When aeronautical pioneer Vincenzo Lunardi took off amid much fanfare from Edinburgh in his hot air balloon on what was to become Scotland’s first notable flight he probably had little idea where he would end up.
Driven by the winds, the adventurous Italian soared to an altitude of over 1,000 feet, drifting out across the Forth Estuary before making landfall at Lower Largo, on the Fife coast.
After a 46-mile journey blessed by clear skies, he finally touched down in a field to the east of the village of Ceres. A plaque marks the spot where the epic flight of October 5, 1785, ended.
Crossing the same ground, albeit at a lower altitude and under cloudier skies, my course was ironically clearer – from the historic packhorse bridge in the centre of Ceres I planned to hike east through agricultural lands to the summit of Drumcarrow Craig, a little hill with big views.
Wandering along narrow village lanes of pretty cottages, I picked up the path to Callange – where Lunardi landed – at the end of Schoolhill.
Following the course of an ancient pilgrims’ route linking the abbeys of Culross and Dunfermline with St Andrews Cathedral, the way skirted the edge of a field, a broader track rising above Newbigging of Ceres Farm into a copse of slender pines.
Crossing the top of the next field, a stile guided me into scrubby woodland, the track running on to meet the B940 by Lunardi’s plaque, a small tribute to mark a lofty achievement.
Quickly dispatching a brief stint of road walking, I maintained my heading east, another farm track passing scattered houses and cutting between fields to Burnsquare, Drumcarrow Craig visible ahead.
Beyond a cow byre and cattle grid, the track curves left into private grounds. However, a path branches right, passing above an ornamental pond before dipping to cross the less refined Wilkieston Burn.
With a footpath sign for Cameron keeping me on track, I passed through Wilkieston Farm, meeting a minor road south of Drumcarrow Craig.
Anticipating a kilometre and a half tramping hard asphalt, my feet were as relieved as I was to discover a field-edge path complete with stiles and a waymarker arrow forking left where the road dipped.
The track below the rocky summit of Drumcarrow Craig negotiates two locked gates but both are easily dealt with thanks to gaps between the posts and adjacent wall and I was soon standing by the cairn and trig point (and communications masts) atop the hill.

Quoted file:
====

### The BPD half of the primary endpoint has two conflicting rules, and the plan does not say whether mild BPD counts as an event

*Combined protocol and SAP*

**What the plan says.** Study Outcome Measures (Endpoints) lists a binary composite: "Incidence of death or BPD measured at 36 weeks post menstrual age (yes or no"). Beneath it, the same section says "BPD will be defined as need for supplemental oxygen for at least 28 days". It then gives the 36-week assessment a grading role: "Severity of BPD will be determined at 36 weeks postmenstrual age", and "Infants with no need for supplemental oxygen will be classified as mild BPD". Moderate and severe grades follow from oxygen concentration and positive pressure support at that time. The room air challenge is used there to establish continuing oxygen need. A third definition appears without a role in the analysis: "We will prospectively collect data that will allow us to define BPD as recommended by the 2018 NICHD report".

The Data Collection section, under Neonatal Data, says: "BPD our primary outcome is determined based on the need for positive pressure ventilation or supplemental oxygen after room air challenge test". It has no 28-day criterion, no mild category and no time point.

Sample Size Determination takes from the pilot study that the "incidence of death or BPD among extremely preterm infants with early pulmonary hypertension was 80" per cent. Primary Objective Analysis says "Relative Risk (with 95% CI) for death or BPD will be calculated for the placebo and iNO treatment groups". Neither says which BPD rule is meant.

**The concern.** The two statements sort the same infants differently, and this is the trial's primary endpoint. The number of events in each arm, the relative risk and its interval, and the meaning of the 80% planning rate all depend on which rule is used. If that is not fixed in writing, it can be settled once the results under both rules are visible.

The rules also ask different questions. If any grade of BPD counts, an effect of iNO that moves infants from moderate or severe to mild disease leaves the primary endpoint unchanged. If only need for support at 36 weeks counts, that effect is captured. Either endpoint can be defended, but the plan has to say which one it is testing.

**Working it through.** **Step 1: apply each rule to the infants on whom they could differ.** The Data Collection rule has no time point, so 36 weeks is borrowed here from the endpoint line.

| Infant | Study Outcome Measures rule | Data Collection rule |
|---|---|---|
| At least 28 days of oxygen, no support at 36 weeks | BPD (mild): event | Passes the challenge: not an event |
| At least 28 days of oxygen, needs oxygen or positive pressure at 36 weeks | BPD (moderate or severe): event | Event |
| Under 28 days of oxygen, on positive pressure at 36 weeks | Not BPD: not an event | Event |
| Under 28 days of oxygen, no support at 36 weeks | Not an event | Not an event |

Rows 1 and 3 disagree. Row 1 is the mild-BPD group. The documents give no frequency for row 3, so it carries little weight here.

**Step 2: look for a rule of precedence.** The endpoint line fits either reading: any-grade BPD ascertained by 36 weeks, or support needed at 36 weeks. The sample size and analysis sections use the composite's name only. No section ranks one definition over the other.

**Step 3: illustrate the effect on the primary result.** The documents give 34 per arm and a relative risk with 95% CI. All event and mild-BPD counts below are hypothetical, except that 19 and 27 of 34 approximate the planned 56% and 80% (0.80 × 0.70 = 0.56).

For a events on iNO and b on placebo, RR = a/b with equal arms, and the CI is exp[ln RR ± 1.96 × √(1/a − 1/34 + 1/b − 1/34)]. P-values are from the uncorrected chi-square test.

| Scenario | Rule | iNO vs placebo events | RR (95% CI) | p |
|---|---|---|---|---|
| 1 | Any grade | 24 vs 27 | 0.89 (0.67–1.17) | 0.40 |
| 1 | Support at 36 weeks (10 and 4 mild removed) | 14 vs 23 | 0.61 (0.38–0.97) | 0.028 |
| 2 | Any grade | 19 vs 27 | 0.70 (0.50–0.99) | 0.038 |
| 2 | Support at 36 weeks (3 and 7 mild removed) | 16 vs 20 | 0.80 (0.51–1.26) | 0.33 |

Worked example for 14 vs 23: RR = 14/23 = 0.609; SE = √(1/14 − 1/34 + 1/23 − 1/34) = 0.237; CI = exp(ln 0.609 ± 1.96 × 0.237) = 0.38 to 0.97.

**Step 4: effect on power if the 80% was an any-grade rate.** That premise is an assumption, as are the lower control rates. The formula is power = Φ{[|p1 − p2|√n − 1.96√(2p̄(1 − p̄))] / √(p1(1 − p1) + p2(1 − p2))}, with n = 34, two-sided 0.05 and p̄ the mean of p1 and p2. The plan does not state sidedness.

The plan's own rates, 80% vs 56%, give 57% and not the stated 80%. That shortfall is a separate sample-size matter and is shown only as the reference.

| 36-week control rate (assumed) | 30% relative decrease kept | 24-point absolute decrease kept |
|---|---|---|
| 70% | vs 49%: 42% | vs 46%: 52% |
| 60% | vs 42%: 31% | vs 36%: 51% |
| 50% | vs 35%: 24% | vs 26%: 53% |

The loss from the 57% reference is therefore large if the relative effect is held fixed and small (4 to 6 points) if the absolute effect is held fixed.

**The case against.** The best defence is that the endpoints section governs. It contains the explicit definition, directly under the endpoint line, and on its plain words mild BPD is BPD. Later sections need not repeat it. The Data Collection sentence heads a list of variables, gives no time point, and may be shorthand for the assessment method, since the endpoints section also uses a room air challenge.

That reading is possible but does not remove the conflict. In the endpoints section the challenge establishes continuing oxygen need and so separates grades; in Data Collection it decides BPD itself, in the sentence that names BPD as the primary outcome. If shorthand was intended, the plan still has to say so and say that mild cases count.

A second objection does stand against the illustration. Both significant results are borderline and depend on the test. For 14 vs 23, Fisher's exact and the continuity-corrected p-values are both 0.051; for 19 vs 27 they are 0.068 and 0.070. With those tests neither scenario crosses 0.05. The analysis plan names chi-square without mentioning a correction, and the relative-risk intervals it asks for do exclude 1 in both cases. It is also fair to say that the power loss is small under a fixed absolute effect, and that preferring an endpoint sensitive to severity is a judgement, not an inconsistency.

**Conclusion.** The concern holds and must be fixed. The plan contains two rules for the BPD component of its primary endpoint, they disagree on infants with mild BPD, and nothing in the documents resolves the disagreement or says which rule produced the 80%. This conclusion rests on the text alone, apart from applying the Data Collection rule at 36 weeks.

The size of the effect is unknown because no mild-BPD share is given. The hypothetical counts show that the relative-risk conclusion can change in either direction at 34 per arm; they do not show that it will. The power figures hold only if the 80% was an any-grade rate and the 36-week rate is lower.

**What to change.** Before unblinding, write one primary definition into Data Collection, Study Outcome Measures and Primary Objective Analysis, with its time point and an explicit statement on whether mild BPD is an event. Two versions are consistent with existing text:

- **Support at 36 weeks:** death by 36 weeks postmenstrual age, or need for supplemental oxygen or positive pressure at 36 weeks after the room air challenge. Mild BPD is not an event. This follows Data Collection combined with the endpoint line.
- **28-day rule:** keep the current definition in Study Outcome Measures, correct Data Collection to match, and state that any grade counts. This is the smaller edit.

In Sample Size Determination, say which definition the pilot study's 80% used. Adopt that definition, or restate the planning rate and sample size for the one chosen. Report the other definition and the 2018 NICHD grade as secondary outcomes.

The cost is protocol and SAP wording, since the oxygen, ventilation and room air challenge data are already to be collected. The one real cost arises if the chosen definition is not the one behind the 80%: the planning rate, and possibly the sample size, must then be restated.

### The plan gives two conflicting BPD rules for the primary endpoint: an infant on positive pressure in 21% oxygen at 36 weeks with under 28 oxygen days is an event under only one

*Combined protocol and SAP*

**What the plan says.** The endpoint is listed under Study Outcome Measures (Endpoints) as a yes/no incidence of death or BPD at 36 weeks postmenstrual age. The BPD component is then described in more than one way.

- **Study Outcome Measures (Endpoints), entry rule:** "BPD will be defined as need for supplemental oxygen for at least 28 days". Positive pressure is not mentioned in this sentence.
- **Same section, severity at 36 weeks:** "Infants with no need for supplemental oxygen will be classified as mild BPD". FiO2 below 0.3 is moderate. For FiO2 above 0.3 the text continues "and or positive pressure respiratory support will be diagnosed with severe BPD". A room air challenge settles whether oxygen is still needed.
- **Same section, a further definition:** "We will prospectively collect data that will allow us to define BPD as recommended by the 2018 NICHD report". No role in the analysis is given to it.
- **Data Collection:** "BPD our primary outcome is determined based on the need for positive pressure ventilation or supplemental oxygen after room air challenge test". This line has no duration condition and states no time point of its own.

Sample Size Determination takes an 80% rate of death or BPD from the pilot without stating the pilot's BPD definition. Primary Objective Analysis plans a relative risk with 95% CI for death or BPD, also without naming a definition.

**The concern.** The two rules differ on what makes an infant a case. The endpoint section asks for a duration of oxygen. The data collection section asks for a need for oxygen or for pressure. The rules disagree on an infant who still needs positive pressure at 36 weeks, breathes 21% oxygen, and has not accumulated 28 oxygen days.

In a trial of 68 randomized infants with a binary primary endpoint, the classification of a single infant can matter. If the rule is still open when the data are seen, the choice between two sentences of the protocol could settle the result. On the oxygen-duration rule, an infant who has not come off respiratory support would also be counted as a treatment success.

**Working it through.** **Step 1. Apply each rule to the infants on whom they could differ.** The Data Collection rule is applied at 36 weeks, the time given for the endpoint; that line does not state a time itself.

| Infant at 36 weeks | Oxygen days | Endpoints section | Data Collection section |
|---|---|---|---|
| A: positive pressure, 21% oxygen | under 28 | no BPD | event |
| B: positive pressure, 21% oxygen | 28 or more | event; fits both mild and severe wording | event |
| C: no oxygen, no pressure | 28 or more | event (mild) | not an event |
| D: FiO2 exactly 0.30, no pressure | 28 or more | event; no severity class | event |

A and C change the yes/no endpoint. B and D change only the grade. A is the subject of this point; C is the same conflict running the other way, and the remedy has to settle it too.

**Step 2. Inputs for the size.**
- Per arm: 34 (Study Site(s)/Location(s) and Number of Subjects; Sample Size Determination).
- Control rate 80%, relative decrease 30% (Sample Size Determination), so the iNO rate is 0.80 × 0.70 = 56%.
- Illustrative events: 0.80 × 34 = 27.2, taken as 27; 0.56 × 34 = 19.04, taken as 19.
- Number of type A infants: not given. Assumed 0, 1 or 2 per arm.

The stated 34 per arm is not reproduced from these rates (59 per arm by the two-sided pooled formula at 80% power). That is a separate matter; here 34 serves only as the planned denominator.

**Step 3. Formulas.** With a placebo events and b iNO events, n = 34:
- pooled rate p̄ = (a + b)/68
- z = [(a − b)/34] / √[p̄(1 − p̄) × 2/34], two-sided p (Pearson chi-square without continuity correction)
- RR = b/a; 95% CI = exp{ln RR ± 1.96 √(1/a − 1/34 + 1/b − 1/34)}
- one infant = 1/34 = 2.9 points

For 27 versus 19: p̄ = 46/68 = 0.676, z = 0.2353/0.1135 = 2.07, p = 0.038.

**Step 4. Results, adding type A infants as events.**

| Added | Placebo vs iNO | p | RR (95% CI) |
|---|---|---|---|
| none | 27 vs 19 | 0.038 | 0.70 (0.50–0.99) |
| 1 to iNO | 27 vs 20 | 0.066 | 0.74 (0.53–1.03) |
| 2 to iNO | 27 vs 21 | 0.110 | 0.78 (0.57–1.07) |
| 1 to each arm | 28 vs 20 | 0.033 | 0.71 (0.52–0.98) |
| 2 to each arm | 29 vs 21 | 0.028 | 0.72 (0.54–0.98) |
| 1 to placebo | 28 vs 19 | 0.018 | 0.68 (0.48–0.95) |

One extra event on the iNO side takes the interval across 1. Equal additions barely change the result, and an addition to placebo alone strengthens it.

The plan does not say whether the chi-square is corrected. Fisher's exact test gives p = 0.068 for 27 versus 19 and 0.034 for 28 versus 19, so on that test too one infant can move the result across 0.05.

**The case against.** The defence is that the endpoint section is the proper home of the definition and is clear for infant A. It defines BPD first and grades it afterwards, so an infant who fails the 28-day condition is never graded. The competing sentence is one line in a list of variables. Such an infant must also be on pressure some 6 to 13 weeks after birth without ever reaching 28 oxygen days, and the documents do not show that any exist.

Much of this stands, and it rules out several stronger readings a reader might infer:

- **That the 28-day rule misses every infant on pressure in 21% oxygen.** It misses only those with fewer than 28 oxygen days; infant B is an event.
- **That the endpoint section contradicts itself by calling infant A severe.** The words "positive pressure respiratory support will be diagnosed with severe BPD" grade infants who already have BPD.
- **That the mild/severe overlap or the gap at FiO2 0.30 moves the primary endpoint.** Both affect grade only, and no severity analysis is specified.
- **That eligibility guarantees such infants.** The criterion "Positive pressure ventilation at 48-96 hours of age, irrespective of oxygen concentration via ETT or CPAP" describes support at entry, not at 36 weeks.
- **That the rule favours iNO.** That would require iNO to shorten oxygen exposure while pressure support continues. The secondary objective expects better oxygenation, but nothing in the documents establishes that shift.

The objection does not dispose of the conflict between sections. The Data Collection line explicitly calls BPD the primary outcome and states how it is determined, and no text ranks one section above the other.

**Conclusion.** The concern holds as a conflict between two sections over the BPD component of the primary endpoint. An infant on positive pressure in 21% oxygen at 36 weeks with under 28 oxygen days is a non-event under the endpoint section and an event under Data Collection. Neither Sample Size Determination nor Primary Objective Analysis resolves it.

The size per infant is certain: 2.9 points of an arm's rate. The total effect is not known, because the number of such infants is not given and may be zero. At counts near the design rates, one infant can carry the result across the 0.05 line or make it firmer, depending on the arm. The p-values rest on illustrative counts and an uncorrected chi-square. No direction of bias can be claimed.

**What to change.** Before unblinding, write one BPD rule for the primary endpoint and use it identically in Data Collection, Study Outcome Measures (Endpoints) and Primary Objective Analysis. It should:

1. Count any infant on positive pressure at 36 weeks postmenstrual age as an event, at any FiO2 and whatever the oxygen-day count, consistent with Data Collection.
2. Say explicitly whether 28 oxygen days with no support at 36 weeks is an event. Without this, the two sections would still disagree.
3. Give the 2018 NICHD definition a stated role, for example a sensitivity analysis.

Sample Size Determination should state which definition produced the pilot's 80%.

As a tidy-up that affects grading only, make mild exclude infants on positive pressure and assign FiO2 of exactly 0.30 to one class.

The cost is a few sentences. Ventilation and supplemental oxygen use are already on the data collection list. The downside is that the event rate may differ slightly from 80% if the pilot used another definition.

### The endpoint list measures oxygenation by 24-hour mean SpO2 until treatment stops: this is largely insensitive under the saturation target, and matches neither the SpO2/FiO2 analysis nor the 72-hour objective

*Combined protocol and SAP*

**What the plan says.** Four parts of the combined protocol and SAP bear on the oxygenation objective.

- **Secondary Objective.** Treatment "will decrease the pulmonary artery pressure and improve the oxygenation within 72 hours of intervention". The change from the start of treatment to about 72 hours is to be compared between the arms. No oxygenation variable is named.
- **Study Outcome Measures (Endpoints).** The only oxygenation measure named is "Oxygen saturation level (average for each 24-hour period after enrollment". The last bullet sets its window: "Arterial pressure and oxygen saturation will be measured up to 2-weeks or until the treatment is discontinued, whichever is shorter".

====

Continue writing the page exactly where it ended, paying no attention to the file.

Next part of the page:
The prevailing low cloud denied me views to perhaps rival those Lunardi enjoyed from the air, but I could just about make out the Eden Estuary, to the north, and Cameron Reservoir, to the south.
Daredevil Lunardi clocked up five flights over Scotland, his final one ending badly when he was forced down into the water off the Isle of May and had to be rescued by the crew of a passing fishing boat. The experience, however, did not deter him and he toured Europe with his magnificent flying machine.
Various trails radiate west over the grassy, gorse-encrusted high ground where ponies grazed and, sticking close to a line of overhead power cables, I picked up a track leading down to Drumcarro Farm and my route west over Kinninmonth Hill to Kinninmonth Farm and Ceres beyond.
1. Cross Bishop’s Bridge, go left past Bishop Cottage then turn right, following Castlegate to Craighall Terrace. Cross, bearing left, and continue along Schoolhill.
2. Go right through wooden gate and follow footpath (signed Callange).
3. Turn right, walk 400m along B940 then branch left, following track east to Burnsquare.
4. At junction beyond cattlegrid, go right on path, descending to cross stream, and follow path (signed Cameron) then track east to meet road beyond Wilkieston Farm.
5. Walk 500m north on road.
6. Bear left, crossing two stiles, and follow field-edge path north to minor road. Go right along road.
7. Ascend track north through two gates, looping up to trig point on Drumcarrow Craig. Continue west below powerline to meet track descending to farm, then go right on minor road to Ladeddie.
8. Continue west on track (signed Kinninmonth) to B940.
9. Turn left, follow B940 up to point 3 and retrace steps to Ceres.
Distance: 15km/9¼ miles
Time: 4 hours
Grading: A moderate route following tracks, paths and minor roads through farmland with some well graded ascent. Stout footwear recommended as some sections can be muddy underfoot. Keep dogs under close control over grazing land
Start/finish: Public car park (next to Fife Folk Museum), South Croftdyke, Ceres (Grid ref: NO 399114)
Map: Ordnance Survey 1:50,000 Landranger sheet 59; Ordnance Survey 1:25,000 Explorer sheets 370 and 371
Tourist Information: St Andrews iCentre, 70 Market Street, St Andrews KY16 9NU (Tel 01334 472021)
Public transport: Stagecoach bus services 41 and 64 stop next to car park